Friday, February 23, 2007

Running On Empty on The Capitol Beltway: The Day The Music Died.

There is one thing that remained constant for me throughout my years living in Fairfax. There is only one thing that I ever upheld when returning from various college campuses hours from Northern Virginia. No matter the year, my own varying and changing interests, or what was going on in my generally banal life, my Ford Taurus’ radio presets always had the same station plugged in as preset number one—94.7 “The Arrow,” the self-proclaimed “Capitol of Classic Rock.”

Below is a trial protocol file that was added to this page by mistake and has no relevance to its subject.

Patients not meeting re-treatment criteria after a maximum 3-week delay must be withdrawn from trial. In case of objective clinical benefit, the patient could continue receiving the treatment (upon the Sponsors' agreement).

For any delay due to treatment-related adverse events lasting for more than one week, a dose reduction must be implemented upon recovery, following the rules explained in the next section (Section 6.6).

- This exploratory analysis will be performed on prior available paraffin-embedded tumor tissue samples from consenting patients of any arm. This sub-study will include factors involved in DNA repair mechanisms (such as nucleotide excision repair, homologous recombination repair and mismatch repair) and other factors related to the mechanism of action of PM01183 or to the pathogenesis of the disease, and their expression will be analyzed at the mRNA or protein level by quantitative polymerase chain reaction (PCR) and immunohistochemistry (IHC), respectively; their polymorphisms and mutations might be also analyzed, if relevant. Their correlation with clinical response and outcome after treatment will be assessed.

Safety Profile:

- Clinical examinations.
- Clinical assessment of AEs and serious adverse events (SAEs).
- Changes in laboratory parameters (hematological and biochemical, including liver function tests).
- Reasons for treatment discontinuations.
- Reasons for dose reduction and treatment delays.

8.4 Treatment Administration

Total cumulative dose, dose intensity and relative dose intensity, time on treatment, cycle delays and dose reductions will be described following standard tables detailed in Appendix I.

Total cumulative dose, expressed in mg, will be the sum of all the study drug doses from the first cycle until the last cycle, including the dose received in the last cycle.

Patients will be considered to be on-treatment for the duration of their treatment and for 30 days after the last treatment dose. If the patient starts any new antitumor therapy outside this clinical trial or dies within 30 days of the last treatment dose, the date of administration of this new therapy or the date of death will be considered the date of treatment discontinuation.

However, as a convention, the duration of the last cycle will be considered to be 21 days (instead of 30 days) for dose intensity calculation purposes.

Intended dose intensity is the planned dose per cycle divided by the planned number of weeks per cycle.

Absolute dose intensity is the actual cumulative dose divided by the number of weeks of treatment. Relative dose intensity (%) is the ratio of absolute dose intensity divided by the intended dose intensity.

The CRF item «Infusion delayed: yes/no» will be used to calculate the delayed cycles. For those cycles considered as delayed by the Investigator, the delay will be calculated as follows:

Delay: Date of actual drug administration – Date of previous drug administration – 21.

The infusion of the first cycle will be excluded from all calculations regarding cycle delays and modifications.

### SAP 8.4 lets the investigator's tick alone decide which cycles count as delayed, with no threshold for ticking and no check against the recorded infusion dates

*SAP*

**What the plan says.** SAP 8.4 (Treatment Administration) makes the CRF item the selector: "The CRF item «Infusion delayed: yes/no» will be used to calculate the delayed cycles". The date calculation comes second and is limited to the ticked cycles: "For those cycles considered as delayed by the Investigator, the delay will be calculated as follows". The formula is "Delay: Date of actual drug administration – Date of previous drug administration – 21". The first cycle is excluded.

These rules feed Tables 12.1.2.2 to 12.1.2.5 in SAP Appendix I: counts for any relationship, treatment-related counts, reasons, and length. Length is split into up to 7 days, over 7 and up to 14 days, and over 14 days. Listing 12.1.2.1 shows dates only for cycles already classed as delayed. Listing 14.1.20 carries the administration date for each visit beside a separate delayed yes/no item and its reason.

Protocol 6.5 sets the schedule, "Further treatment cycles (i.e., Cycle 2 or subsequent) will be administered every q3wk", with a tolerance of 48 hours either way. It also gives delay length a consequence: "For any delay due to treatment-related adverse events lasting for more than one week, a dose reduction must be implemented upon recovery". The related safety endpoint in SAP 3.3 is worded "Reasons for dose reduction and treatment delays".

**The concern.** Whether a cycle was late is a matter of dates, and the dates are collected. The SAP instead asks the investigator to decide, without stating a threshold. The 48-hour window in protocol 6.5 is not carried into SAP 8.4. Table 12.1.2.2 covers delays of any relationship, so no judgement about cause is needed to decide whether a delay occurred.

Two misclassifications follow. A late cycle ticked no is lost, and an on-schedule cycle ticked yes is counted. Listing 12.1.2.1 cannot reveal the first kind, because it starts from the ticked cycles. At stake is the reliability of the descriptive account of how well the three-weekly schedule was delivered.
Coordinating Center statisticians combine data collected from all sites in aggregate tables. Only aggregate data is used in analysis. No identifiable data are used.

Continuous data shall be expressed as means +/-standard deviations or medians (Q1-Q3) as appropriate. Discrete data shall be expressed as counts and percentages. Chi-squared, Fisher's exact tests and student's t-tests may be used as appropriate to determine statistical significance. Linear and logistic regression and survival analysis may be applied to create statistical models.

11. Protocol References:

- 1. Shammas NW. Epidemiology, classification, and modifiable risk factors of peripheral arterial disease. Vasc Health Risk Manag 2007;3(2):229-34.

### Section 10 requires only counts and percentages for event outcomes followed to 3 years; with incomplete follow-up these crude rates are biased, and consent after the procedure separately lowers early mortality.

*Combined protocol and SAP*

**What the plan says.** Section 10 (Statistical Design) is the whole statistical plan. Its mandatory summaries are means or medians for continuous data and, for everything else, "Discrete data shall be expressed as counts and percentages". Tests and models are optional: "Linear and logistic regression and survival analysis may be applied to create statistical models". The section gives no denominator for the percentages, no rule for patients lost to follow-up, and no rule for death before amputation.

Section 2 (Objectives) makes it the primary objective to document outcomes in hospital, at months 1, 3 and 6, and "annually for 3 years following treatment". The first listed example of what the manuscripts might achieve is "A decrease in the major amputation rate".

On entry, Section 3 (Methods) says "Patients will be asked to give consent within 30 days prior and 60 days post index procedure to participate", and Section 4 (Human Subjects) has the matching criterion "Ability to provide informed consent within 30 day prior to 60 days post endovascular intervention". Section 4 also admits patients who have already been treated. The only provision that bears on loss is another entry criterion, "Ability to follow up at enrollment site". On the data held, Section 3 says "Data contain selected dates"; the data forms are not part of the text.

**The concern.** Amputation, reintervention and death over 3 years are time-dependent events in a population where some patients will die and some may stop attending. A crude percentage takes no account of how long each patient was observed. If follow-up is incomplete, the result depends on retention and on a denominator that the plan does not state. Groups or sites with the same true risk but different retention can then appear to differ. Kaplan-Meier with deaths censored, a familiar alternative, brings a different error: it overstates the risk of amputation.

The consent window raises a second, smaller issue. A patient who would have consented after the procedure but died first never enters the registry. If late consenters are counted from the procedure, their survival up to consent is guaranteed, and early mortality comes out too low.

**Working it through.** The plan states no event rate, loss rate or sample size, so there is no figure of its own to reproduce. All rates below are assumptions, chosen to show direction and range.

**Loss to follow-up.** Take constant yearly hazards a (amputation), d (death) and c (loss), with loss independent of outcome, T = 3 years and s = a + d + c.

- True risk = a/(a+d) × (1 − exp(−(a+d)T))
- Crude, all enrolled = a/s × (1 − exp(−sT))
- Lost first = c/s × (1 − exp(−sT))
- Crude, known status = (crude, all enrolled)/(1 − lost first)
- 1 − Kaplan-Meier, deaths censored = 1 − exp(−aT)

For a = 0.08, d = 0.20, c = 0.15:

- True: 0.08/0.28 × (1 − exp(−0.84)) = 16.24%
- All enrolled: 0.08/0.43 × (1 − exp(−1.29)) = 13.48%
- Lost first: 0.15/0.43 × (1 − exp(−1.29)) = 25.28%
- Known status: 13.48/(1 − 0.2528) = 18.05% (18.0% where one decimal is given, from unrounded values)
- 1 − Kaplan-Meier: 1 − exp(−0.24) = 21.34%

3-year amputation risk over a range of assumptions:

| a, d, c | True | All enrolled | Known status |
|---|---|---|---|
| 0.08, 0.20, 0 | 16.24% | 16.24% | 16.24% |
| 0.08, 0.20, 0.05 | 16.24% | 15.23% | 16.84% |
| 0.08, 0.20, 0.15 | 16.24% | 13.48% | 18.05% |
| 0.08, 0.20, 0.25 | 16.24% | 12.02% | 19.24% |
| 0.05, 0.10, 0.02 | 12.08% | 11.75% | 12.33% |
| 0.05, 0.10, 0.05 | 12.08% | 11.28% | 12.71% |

Why is this? Is there something intrinsically comforting about hearing “Black Dog,” “More Than A Feeling,” or “Knights in White Satin” while careening north on I-95 or east on I-66? Perhaps there’s some kind of esoteric world-view that is upheld by play lists that rarely alter, but slowly broadened to include The Cars early 80’s material, or the occasional broadcast of Red Hot Chili Peppers’ “Under The Bridge.” Whatever the plainly subtle or casually stark reasoning behind 94.7’s appeal (more than likely it was their annual barbeque battle in the heart of Washington D.C. featuring delicious cooking smells juxtaposed against the aging appeal of members of Blue Oyster Cult awkwardly clawing their way through a jamming-heavy set) the station has forged a special place on a local radio dial that bolsters nothing to anyone in particular. WHFS, the stalwart “alternative rock” station of the 80’s and 90’s became an outlet that is now devoted to playing the soundtrack to your last eat-out Mexican dining experience after having spent the last six years refusing to believe that there was music recorded after 1996—one can only hear Bush’s “Glycerine” or Sponge’s “Plowed” so many times before scanning around for other, less annoyingly nostalgic, options. For many FM-jaded and beltway-entrenched listeners like myself 94.7 was the only bastion of hope—the crappy inflatable life raft cast off the side of the sinking vessel HMS Suburbia.